Pathways to Wellness

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Baby's world matters

How a baby’s world is set up makes a big difference when it comes to healthy development.  Most babies and children love routines when it comes to meals, bathing, brushing teeth, nap times, bed time, and reading time.  Routines make life predictable.  

Babies and children also love repetition – you can read the same book over and over, or sing the same song a hundred times, and your child may ask you to “do it again!”

Don’t get fooled into thinking you need to buy educational videos or computer games.  The best teacher is always a real person!  And in fact, experts on child development recommend 0 screen time – that is no TV, computer, or electronic games – for children under 2 years of age.  Experts differ on how much screen time is okay for children between the ages of 2 and 5 years.  The upper limit is 2 hours per day, and less is better

Plastic bowls, sponges, and other common household items make great toys.  But nothing beats time with caring adults and other children when it comes to stimulating young minds.  The back-and-forth interactions with others teaches babies about themselves, and other people. Here's a Healthy brain, Healthy brain video on Routines.


[www.youtube.com/watch?v=MAK90w2GJzE]

As soon as they are able, babies love to explore the world.  Whether in the home, or outdoors, safety is the top priority.  The world has different dangers when you are a crawling infant, or a 3 foot tall, 26 pound 2 year old. Find out how you can create a safe environment for your baby in this Ontario video from Health Nexus: Indoors and outdoors.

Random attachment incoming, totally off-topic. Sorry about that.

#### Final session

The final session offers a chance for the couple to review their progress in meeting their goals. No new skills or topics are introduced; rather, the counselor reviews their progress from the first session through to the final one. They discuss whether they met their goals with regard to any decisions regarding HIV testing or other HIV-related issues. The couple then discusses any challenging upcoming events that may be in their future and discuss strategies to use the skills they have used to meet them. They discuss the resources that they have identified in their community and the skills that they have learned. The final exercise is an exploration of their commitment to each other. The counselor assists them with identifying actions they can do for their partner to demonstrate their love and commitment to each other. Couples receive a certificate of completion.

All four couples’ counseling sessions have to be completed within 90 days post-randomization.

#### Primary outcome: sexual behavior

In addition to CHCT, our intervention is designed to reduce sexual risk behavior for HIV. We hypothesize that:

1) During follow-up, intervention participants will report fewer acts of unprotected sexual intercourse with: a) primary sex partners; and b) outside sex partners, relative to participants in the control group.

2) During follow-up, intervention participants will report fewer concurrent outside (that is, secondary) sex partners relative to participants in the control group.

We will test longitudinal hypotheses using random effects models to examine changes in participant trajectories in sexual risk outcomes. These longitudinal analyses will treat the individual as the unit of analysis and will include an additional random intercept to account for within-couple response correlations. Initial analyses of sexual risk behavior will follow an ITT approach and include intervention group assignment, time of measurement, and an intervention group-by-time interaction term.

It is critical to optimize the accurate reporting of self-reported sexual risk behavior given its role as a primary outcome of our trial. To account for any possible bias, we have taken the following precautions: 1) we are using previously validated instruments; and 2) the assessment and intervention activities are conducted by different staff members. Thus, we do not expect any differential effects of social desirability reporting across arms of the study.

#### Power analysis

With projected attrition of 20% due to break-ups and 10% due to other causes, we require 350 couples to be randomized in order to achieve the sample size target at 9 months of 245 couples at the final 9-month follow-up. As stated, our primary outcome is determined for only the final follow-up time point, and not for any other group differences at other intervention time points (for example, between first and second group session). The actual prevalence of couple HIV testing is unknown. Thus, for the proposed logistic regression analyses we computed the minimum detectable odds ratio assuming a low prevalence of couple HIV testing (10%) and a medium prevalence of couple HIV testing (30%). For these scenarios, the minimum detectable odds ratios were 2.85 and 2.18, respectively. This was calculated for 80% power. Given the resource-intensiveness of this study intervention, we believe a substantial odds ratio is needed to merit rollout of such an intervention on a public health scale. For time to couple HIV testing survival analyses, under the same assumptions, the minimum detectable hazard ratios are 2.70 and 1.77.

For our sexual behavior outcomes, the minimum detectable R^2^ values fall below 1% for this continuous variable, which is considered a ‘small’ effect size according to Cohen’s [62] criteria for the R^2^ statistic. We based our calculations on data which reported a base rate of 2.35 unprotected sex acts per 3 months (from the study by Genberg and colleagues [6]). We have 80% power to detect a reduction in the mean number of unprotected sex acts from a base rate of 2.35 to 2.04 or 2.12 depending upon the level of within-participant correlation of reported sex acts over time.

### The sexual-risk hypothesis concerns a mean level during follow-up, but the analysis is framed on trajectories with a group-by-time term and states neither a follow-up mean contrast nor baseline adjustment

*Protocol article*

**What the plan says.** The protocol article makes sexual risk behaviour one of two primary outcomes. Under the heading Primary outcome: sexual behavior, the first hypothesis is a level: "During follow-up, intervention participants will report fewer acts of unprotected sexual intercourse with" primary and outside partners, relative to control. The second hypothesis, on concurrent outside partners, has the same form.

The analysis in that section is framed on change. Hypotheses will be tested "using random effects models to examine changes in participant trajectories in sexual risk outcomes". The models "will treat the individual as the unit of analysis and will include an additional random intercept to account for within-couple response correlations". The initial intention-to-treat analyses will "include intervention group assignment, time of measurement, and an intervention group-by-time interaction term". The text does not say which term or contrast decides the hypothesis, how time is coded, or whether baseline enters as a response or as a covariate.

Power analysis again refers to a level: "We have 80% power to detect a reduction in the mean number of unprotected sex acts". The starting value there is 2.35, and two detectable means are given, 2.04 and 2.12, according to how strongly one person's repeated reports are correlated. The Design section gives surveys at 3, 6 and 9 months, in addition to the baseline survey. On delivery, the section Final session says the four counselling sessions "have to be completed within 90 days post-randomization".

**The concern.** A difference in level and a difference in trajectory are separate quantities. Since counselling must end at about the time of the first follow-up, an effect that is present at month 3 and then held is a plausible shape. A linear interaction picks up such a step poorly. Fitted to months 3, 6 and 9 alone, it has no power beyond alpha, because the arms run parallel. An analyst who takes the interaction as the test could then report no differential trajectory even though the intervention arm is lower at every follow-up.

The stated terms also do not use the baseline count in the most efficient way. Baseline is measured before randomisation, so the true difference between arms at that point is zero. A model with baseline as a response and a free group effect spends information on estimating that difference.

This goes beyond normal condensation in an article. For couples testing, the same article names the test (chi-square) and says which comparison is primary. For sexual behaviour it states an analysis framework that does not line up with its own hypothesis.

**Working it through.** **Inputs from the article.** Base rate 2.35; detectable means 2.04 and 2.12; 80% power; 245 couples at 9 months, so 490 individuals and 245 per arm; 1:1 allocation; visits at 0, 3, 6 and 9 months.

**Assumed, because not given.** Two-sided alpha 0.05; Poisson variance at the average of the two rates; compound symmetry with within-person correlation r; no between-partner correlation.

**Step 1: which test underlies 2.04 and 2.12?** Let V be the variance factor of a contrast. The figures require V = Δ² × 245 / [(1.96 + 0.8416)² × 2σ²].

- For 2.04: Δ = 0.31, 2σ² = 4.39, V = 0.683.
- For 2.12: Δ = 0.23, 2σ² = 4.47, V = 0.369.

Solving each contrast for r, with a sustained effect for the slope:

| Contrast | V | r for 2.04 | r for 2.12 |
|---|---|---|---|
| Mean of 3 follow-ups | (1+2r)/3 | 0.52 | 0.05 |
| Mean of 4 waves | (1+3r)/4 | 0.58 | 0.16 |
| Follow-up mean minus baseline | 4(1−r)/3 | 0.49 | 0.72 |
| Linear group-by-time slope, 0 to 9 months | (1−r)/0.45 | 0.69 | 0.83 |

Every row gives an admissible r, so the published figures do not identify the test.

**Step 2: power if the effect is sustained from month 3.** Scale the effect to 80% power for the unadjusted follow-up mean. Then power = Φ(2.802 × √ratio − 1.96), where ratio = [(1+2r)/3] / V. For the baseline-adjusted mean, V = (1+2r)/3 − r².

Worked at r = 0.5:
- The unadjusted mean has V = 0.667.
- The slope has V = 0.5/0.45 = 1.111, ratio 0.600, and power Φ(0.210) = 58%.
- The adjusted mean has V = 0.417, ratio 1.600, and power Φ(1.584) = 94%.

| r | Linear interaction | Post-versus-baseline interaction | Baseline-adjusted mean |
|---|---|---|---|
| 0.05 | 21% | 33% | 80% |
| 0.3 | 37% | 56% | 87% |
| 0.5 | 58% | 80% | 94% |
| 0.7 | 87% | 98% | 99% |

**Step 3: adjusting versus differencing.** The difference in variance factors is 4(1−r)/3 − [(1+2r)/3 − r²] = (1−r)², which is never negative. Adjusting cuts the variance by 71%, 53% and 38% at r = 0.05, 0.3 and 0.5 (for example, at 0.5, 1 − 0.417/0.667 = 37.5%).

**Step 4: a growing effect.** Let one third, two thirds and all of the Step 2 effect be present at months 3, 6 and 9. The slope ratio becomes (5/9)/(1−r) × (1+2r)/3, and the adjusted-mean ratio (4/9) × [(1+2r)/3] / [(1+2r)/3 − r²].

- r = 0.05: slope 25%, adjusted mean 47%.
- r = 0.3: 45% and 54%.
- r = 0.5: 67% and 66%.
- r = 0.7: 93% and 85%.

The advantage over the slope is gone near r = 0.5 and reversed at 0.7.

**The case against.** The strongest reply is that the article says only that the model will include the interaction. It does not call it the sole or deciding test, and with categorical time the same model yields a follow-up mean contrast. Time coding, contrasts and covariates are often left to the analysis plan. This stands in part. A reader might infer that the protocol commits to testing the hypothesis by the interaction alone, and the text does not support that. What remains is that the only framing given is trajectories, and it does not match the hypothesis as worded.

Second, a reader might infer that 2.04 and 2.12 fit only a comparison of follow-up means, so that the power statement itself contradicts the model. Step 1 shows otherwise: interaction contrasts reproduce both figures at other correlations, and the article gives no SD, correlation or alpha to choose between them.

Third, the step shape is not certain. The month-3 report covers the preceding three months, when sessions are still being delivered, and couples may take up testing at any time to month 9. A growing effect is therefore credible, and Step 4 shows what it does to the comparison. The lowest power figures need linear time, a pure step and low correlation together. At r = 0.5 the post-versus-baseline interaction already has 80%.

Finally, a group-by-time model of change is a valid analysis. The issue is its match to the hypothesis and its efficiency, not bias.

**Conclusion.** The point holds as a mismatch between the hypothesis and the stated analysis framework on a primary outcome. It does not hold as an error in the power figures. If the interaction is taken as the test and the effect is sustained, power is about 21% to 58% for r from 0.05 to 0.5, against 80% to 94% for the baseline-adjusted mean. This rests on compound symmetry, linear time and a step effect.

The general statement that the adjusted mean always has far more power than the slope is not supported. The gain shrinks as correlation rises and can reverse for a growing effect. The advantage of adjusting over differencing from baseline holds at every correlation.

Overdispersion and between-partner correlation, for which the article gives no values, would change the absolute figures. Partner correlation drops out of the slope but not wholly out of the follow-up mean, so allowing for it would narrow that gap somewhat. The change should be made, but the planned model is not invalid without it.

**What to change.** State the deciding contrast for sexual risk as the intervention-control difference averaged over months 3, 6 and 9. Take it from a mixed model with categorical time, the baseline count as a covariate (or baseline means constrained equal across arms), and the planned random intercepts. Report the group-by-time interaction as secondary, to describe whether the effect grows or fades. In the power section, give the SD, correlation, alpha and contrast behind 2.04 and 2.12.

[youtu.be/6G6_UDpooEE]

For more information on maing sure baby's world is safe, check out Safe and Sound – child proofing 101.

Stress is a normal part of life, and babies also experience stress.  Minor short-lived stress (like having a wet diaper, or going to the health centre for the first time) is one thing, but ongoing stressful situations, like when caregivers  raise their voices, argue, or fight may have a lasting effect on baby.  It’s also stressful when babies are ignored or left on their own for too long.

How stress effects your baby. This is another great video. We didn't want to overload your browser, so please go to the link below.

http://www.youtube.com/watch?v=bsM_GsQXQF0

Because this video was made for parents in Ontario, it has information on services and programs in Ontario.  Yukon’s Partners for Children put together a great resource on Yukon services and programs for parents of young children.  They have given us permission to post Healthy Beginnings – A resource for Yukon parents.